Module code: TDL3003

Module Overview

Students will be expected to demonstrate their appreciation and understanding of how American playwrights and theatre practitioners have addressed political/social ideologies from the early 20th century to the present day. Students will be expected to consider theatrical pieces within their contemporary historical, social and political context.

Module provider

Guildford School of Acting

Module Leader


Number of Credits: 15

ECTS Credits: 7.5

Framework: FHEQ Level 6

JACs code: W471

Module cap (Maximum number of students): N/A

Module Availability

Semester 1

Prerequisites / Co-requisites

Students will take this module alongside the following modules:

  • Theories of Performance TDL3001
  • Contemporary Actor Training TDL3002
  • Musical Theatre TDL3004

Module content

Indicative content includes:

  • Home-based study on the module material and required purchase texts.

  • Seminar sessions amounting to two days at GSA to include writing skills, personal tutorials and target setting and an introduction to the study of selected American theatre texts in performance.

Assessment pattern

Assessment type Unit of assessment Weighting
Coursework ESSAY: 2500 WORDS 100

Alternative Assessment


Assessment Strategy

The assessment strategy is designed to provide students with the opportunity to demonstrate the following through their formal written summative submission, in addition to their engagement with the formative assessment, module content and associated activities

• Demonstrate an awareness of how American theatre has responded to and been shaped by historical, social and political theories and movements (K)
• Appreciate a variety of unbiased critical approaches (C)
• Apply various unbiased critical approaches (P)
• Formulate and communicate objective responses (T)

Thus, the summative assessment for this module consists of:
• 2,500 word essay in response to a set question/task

Formative assessment and feedback
Formative Assessment consists of an outline plan for the summative assignment in the students own choice of form, which may include, but is not restricted to an essay plan, poster, PowerPoint or equivalent software presentation, podcast. Informal formative feedback from tutors will be provided by, but is not restricted to, the virtual learning environment, email exchange, personal tutorials in person or via Skype, or equivalent software.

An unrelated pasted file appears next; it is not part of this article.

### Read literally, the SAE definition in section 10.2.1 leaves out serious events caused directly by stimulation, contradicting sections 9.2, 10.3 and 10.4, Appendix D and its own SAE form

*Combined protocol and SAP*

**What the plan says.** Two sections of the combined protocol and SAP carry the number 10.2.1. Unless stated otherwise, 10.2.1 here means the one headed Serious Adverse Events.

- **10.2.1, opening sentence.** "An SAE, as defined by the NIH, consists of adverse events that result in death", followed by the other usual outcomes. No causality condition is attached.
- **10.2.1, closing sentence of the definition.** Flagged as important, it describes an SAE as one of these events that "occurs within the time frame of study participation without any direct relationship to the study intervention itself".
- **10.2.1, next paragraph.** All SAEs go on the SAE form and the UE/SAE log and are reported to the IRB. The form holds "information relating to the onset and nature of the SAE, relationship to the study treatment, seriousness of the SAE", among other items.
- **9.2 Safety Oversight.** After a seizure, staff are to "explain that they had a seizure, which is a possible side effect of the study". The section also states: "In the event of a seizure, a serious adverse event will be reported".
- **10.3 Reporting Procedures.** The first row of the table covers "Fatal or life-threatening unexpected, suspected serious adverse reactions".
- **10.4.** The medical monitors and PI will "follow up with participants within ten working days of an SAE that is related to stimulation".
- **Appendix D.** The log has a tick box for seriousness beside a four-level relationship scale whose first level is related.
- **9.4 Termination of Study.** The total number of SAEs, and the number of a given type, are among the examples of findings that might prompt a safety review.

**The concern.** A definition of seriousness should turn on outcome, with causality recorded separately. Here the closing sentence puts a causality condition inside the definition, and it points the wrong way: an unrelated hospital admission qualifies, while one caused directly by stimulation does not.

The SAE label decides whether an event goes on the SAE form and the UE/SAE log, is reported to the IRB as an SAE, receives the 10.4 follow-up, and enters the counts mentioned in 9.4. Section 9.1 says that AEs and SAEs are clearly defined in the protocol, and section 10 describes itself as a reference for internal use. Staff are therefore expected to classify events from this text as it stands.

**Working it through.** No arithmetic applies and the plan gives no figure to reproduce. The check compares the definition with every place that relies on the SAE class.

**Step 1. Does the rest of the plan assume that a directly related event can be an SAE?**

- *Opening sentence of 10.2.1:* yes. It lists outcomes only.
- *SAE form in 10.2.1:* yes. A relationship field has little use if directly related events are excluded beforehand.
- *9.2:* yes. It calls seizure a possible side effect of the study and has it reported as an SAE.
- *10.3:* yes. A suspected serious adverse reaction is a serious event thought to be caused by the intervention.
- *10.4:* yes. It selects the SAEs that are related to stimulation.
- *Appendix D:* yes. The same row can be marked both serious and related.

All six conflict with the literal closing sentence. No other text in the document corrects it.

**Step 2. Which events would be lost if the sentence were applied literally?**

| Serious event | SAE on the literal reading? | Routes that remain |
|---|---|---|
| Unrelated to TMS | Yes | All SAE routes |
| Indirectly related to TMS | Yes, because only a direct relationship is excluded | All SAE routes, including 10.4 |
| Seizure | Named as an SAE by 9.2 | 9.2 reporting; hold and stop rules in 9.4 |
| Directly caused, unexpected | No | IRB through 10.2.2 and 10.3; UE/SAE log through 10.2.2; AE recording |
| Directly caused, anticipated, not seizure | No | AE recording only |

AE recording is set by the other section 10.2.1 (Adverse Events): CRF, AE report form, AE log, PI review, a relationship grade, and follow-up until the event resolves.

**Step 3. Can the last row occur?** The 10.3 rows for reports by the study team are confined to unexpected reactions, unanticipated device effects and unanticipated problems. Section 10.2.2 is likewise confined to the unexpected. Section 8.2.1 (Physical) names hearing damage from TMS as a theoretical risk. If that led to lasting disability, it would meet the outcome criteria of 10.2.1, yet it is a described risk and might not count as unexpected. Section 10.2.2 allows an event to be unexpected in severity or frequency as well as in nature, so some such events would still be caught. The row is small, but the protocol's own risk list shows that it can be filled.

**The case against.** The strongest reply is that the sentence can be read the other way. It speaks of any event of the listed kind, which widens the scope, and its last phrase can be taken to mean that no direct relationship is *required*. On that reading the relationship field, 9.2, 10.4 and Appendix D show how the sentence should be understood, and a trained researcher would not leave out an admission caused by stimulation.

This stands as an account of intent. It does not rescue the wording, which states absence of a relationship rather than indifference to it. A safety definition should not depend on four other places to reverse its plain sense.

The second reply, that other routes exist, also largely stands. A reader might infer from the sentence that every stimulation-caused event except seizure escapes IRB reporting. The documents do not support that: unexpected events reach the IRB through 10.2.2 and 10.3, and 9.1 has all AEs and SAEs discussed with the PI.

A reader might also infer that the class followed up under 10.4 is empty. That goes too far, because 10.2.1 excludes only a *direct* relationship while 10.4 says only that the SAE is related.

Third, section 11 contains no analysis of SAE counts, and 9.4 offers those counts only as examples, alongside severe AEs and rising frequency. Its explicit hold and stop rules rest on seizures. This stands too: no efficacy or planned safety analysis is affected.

Ongoing informal formative feedback from the tutor is facilitated by, but not restricted

Module aims

  • Introduce and examine the American Dream in relation to American theatre.
  • Explore how American theatre has responded to and been shaped by historical, social and political theories and movements.
  • Examine how playwrights from different decades have commented on the American Dream.

Learning outcomes

Attributes Developed Ref
1 Demonstrate an awareness of how American theatre has responded to and been shaped by historical, social and political theories and movements. K
2 Communicate an awareness of the techniques theatre practitioners use to respond to a political climate, idea or situation. C
3 Analyse a performance text for social and political meanings, subtexts and metaphors and objectively discuss its success as a function of political theatre. P
4 Formulate and communicate objective responses T

Attributes Developed

C - Cognitive/analytical

K - Subject knowledge

T - Transferable skills

P - Professional/Practical skills

Overall student workload

Independent Study Hours: 135

Seminar Hours: 3.6

Methods of Teaching / Learning

The learning and teaching strategy is designed to:

  • Actively engage distance learners with core concepts through a range of learning and teaching strategies.

  • Enable the distance learner to access core concepts studied and apply these to selected American performance texts.

  • Allow the distance learner to demonstrate their knowledge and understanding of the core concepts through the structured exploration of performance possibilities of selected American texts.

The learning and teaching methods include:

  • Study based on module content and associated activities via the virtual learning environment (60 hours).

  • Seminar weekend (15 hours).

  • Tutor guided distance learning/independent study based on required purchase texts and online Library resources (75 hours).

Indicated Lecture Hours (which may also include seminars, tutorials, workshops and other contact time) are approximate and may include in-class tests where one or more of these are an assessment on the module. In-class tests are scheduled/organised separately to taught content and will be published on to student personal timetables, where they apply to taken modules, as soon as they are finalised by central administration. This will usually be after the initial publication of the teaching timetable for the relevant semester.

Reading list


Please note that the information detailed within this record is accurate at the time of publishing and may be subject to change. This record contains information for the most up to date version of the programme / module for the 2020/1 academic year.